New Jersey Governor Signs $270 Million Stem Cell Research Bill

Bioethics   |   Steven Ertelt   |   Dec 20, 2006   |   9:00AM   |   WASHINGTON, DC

New Jersey Governor Signs $270 Million Stem Cell Research Bill Email this article
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by Steven Ertelt Editor
December 20
, 2006

Trenton, NJ ( — New Jersey Governor Jon Corzine signed a bill on Wednesday that would have the state spend $270 million to build new stem cell research centers. The state legislature finalized the bill last week with the state Assembly giving it a 53-24 vote as four Republicans joined all forty-nine Democrats voting for it.

The measure includes $250 million to build stem cell research institutes in New Brunswick, Camden, Belleville and an adult stem cell research facility at the New Jersey Institute of Technology in Newark.

“Stem cell research has the potential to save and extend lives and lead us to cures that have previously been beyond our grasp,” Corzine said. “This investment will position New Jersey as a world leader in cutting edge research and yield results that could touch lives around the globe.”

The bill also includes $10 million for the Eli Katz Umbilical Cord Blood Program in Allendale for the collection of umbilical cord, which contains large supplies of adult stem cells.

However, the stem cell research centers the measure provides funding for will also engage in embryonic stem cell research, which destroys human life. As a result, pro-life organziations like New Jersey Right to Life opposed it.

Marie Tasy, the director of the group, said the legislation would result in "the exploitation of women and the mass production of cloned human embryos and fetuses for use in destructive experimental research."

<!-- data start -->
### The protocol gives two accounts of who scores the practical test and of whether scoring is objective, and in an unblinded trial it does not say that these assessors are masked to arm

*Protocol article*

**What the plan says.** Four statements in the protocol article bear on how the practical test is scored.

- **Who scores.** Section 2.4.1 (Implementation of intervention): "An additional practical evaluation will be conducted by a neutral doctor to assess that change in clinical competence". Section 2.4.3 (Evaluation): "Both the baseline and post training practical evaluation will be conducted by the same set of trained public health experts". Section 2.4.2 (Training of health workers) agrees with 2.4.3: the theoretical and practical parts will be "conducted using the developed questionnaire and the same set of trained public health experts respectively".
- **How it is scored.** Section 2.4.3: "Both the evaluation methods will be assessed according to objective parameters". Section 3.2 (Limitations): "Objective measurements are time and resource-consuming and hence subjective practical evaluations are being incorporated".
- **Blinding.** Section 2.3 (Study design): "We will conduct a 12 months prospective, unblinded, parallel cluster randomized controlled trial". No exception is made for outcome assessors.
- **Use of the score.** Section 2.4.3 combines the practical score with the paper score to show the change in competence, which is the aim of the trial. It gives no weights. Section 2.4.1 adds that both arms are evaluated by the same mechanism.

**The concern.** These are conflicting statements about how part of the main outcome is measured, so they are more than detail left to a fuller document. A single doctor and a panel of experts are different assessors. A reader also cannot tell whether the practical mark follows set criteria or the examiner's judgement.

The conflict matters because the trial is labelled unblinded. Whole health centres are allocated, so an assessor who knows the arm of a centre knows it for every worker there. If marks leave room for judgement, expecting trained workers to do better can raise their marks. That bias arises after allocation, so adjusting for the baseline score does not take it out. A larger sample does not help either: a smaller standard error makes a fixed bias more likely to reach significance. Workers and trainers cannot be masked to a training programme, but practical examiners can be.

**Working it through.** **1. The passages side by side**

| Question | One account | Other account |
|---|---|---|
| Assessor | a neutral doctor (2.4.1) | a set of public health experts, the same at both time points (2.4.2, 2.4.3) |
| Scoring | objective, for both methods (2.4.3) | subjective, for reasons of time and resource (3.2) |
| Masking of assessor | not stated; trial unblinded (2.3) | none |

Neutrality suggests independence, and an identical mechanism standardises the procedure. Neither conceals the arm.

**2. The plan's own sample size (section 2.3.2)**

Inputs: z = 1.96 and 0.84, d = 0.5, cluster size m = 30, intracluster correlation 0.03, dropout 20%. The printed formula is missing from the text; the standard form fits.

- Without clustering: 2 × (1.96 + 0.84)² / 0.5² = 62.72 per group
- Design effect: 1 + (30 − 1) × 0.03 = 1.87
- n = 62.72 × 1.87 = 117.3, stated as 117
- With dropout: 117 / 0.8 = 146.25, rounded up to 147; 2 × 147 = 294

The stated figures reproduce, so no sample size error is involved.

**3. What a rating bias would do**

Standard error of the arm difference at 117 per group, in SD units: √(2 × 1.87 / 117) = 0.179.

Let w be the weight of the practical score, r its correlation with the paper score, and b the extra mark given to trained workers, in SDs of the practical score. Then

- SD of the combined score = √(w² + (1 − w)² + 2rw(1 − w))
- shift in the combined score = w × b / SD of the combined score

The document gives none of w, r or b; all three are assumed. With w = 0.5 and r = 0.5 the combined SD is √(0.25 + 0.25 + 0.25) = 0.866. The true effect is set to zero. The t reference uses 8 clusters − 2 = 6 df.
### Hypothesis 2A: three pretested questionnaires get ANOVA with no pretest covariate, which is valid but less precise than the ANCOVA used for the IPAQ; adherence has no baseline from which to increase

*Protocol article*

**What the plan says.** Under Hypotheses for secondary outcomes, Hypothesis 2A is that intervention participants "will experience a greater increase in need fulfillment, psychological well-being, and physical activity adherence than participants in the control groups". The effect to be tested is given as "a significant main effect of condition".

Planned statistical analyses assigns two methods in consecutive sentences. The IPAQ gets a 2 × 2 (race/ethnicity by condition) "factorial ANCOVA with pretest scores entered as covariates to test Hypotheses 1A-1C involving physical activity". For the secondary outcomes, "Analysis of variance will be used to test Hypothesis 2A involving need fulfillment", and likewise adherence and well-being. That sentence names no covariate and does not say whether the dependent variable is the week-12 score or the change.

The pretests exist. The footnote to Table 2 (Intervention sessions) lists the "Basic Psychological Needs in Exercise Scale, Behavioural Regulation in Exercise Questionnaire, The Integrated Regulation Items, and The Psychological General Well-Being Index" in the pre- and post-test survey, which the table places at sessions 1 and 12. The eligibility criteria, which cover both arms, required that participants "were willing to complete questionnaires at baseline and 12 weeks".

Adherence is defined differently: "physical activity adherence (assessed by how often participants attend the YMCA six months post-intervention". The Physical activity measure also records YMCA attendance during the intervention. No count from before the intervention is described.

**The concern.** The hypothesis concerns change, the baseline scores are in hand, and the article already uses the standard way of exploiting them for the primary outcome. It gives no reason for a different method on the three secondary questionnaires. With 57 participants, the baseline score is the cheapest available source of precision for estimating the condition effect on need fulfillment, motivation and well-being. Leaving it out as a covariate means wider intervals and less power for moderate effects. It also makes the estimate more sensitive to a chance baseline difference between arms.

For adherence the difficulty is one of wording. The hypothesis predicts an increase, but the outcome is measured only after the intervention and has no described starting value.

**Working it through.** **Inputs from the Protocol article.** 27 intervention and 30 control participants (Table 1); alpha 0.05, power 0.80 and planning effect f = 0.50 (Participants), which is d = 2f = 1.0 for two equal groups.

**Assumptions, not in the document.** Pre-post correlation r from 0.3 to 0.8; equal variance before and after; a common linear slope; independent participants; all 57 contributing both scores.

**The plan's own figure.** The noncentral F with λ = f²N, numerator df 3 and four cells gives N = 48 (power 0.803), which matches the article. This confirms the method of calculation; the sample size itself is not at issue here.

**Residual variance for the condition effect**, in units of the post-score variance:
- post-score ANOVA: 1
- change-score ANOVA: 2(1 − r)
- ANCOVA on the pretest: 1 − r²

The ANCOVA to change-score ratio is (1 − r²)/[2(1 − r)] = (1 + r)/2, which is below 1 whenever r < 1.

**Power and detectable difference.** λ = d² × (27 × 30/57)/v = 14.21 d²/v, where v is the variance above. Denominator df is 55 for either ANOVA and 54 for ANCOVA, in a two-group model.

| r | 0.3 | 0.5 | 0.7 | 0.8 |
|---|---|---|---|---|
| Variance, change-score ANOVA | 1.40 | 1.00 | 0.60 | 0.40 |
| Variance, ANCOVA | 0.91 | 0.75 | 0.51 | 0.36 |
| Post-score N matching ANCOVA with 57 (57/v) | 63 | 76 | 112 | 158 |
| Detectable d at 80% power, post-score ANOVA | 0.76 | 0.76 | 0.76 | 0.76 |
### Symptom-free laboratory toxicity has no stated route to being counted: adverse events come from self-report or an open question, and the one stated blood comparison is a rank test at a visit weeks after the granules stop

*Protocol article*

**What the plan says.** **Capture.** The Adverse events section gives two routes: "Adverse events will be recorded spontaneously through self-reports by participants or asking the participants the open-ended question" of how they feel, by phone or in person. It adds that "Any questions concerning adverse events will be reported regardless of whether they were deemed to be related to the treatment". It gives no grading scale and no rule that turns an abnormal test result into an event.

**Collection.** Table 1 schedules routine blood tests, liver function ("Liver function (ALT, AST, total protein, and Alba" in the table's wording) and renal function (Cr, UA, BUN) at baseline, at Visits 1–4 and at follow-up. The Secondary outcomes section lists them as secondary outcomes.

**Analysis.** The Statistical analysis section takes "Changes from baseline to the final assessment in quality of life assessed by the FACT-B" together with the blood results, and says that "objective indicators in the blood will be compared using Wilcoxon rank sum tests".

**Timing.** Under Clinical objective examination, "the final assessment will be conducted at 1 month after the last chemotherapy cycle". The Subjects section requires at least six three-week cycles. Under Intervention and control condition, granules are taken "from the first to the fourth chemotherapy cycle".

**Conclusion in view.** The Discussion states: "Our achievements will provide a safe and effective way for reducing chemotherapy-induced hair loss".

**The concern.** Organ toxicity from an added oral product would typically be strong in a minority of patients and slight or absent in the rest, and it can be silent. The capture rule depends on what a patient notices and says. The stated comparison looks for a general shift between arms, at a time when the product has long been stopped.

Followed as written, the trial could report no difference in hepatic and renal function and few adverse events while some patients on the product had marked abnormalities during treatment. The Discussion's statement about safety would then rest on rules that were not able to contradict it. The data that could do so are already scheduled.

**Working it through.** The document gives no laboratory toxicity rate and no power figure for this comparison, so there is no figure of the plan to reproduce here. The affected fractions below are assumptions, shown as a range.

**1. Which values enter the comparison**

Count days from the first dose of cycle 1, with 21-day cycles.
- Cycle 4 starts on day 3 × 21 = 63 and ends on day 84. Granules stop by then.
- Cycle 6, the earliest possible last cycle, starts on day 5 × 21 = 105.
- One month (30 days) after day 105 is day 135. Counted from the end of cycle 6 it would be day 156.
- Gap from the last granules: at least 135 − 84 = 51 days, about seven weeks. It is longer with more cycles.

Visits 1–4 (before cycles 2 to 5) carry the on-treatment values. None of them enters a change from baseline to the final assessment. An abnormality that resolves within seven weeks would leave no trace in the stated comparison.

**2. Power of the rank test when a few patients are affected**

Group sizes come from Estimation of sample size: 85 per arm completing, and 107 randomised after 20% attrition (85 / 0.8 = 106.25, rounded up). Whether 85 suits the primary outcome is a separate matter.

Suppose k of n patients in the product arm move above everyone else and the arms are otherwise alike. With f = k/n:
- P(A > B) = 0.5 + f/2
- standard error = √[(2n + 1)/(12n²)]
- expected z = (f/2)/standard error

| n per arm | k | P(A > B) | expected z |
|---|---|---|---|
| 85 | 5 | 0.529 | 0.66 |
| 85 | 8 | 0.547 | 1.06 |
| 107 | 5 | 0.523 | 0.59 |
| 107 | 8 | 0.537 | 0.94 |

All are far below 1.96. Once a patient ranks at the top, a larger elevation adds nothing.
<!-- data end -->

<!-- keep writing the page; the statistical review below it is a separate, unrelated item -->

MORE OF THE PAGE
Tasy pointed to a 2003 law which allows scientists to clone and kill human embryos for research purposes.

"[Scientists] will have absolute authority to clone and kill human beings through the embryo, fetal and newborn stages for their organs, parts and tissues,” Tasy said.

Corzine’s signing of the bill comes after a Monday announcement that he will spend $10 million form the state budget on stem cell research.

Unlike the measure, which relies on the sale of state bonds to raise the funding, the $10 million involves the use of taxpayer funds and 70 percent of the grants will go to scientists using embryonic stem cells.

That puts the state in league with California, Illinois, Maryland and Connecticut as one of the first states to spend taxpayer funds on stem cell research.

Corzine said the grants were needed because of "absence of support at the federal level," however, the Bush administration has spent hundreds of millions of dollars on adult stem cell research, the only kind to show any progress with human patients.

The $7 million in embryonic stem cell research grants will go towards building embryonic stem cell research facilities while the $3 million in adult stem cell research grants will go to academic, nonprofit and for-profit institutions.

The bill Corzine signed is part of a two-bill package that also includes legislation to put a referendum on the state ballot to borrow $230 million for stem cell research. New Jersey would borrow that amount over seven years.

The Senate approved that measure 26 to 9 in July but would need to vote again because of changes to the bill in the Assembly.

Related web sites:
New Jersey Right to Life –